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an "appropriate technology" manifesto

This "love-fueled rant" from Aspiration Tech should be required reading for anyone who has ever worked with technology and/or nonprofits. A few highlights:

...Technology discussions and planning should remain firmly rooted in the language of the end user. Vocabulary is a powerful barrier to organizational autonomy and empowerment.

...What has worked offline for generations still deeply informs what works best overall. Technology has not changed the game so much as it has changed the process of winning the same. The game is the same as it has been since before anyone walking today on this earth was alive: build power in movements to catalyze social change and justice, and hold corporations, governments, and random controlling parties accountable for the leverage they exert and maintain. Tech fetishism is never a substitute for great organizing. Technology will not set you free, in fact quite the opposite.

...And last, but perhaps most important: nonprofits should never forget who technology leaves out, and what it leaves undone. A number of those most in need of the social justice impact that nonprofits strive to realize exist beyond the reach of the latest shiny internet fad. Technology is a powerful, seductive and essential vehicle for communicating vision, winning campaigns, buttressing programs and supporting operations. But technology doesn't make a better world, people working for positive social change make that better world. (Editor's note: THIS THIS THIS THIS THIS THIS THIS)

The only things I would add are that:

  • These ideas apply to the philanthropic arms of for-profit groups as well as nonprofits, and
  • We're not dealing with just nonprofit employees here - we also need to think about external stakeholders, including the target audiences of these projects. There's tech to improve internal function, and tech as a part of outward-facing initiatives, and most of these apply to both.

But still. It's good to remind ourselves of these things. (H/t Sean Martin McDonald.)




necessary but not sufficient

Daily Intel has a piece today on how NYPD officers are (theoretically) going to start carrying naloxone, the heroin anti-overdose medication, in an effort to stem the rising tide of opiate-related deaths in that city. Predictably, naloxone is a controversial treatment, particularly in this context; the rationale against it seems to be that if heroin users *know* that they can just overdose whenever they want and not die, they'll have no incentive to stop using. In that sense, it's reminiscent of the Bush-era PEPFAR campaigns that emphasized abstinence over condom usage, with the logic being that if people know how AIDS is passed on but you don't give them protection, then they just won't have the unprotected sex. Harm prevention vs. harm reduction.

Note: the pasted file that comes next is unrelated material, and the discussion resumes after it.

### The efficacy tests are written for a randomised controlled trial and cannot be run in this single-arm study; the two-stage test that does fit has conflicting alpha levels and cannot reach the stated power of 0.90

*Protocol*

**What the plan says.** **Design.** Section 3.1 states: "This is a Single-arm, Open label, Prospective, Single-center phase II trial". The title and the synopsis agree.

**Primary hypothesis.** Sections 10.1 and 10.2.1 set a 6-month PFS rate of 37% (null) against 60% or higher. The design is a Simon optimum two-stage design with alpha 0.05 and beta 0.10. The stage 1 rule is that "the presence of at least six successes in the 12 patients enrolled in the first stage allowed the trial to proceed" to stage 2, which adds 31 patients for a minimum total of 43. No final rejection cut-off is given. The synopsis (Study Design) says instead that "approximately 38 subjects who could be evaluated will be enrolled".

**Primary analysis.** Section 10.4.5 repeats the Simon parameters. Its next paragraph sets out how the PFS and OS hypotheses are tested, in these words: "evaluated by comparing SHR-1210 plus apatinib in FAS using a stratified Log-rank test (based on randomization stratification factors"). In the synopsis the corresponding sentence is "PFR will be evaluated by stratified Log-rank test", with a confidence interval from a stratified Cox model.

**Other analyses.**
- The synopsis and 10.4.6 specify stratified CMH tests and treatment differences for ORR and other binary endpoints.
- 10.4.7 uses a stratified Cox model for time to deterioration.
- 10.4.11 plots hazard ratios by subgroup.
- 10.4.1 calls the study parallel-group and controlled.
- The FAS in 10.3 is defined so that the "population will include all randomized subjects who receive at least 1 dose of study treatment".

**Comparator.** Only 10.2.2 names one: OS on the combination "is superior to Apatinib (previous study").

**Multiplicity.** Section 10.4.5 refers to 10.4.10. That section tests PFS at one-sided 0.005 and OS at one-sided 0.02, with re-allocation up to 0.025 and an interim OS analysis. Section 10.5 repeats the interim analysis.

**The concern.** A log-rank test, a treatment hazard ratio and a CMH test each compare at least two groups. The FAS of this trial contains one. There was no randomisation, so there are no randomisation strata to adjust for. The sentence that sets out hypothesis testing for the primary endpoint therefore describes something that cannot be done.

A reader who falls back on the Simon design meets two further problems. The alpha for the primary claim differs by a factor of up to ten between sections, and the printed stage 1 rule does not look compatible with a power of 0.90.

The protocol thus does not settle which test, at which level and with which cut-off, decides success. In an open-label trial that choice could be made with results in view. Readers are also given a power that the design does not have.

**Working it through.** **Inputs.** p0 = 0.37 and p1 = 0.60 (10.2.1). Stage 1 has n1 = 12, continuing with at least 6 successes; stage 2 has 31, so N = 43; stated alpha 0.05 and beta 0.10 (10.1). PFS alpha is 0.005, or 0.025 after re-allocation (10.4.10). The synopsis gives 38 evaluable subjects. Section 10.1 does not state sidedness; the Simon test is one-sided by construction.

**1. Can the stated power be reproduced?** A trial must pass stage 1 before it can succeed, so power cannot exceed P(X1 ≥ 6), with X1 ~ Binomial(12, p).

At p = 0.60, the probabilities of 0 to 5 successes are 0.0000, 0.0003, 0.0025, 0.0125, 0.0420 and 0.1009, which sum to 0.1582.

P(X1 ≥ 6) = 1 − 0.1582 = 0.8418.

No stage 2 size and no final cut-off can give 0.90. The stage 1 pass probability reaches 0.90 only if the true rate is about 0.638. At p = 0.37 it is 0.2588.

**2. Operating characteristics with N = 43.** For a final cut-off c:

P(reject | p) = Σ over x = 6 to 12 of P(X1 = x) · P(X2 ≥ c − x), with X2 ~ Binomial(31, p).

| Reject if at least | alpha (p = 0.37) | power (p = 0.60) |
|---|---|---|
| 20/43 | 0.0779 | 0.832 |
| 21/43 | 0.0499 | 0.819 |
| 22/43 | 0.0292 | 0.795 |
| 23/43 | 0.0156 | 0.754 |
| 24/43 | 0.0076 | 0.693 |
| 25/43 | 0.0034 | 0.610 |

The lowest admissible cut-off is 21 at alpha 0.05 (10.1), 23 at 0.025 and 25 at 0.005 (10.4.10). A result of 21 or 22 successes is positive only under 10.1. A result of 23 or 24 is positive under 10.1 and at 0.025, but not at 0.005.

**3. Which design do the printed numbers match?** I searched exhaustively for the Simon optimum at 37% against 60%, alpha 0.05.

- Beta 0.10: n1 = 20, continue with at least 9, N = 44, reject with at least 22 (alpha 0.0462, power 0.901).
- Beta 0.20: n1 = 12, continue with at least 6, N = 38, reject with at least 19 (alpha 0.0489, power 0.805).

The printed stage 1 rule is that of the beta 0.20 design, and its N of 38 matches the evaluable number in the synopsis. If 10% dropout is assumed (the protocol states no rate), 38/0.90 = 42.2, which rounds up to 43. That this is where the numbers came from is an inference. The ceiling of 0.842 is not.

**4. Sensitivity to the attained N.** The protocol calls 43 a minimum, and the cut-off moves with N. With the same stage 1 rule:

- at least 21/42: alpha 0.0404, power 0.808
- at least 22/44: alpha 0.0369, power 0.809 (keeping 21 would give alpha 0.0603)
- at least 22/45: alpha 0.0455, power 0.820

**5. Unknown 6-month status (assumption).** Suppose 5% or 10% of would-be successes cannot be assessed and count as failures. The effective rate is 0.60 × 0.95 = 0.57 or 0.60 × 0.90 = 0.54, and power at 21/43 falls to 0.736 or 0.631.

Unsurprisingly, those AIDS programs didn't really work, and forsaking naloxone probably won't either. Now, I love behavior change and its related communications - there's a reason I've focused so much of my academic and professional career in that area - but, unfortunately, difficult problems generally require systemic, multi-pronged solutions. And while we should be working on the structural issues and individual choices that lead to problems as aggressively miserable as heroin addiction, in the meantime we have some people who are dying on our hands.

This is a domestic issue, of course, but the treatment of harm reduction vs. harm prevention as a binary instead of as a compliment has substantial relevance for the development world as well. No one is going to argue that an educational radio program is an adequate substitute for a well-run and well-resourced school, but building institutions takes time, and there are kids who need an education in the world we live in now. Not to state the obvious or anything, but the trick is figuring out how to balance the two approaches - not making ourselves choose only one.


(Another example of the need for a systemic approach to social change: this Onion article. I know, two in one day. With me, this is what you get.)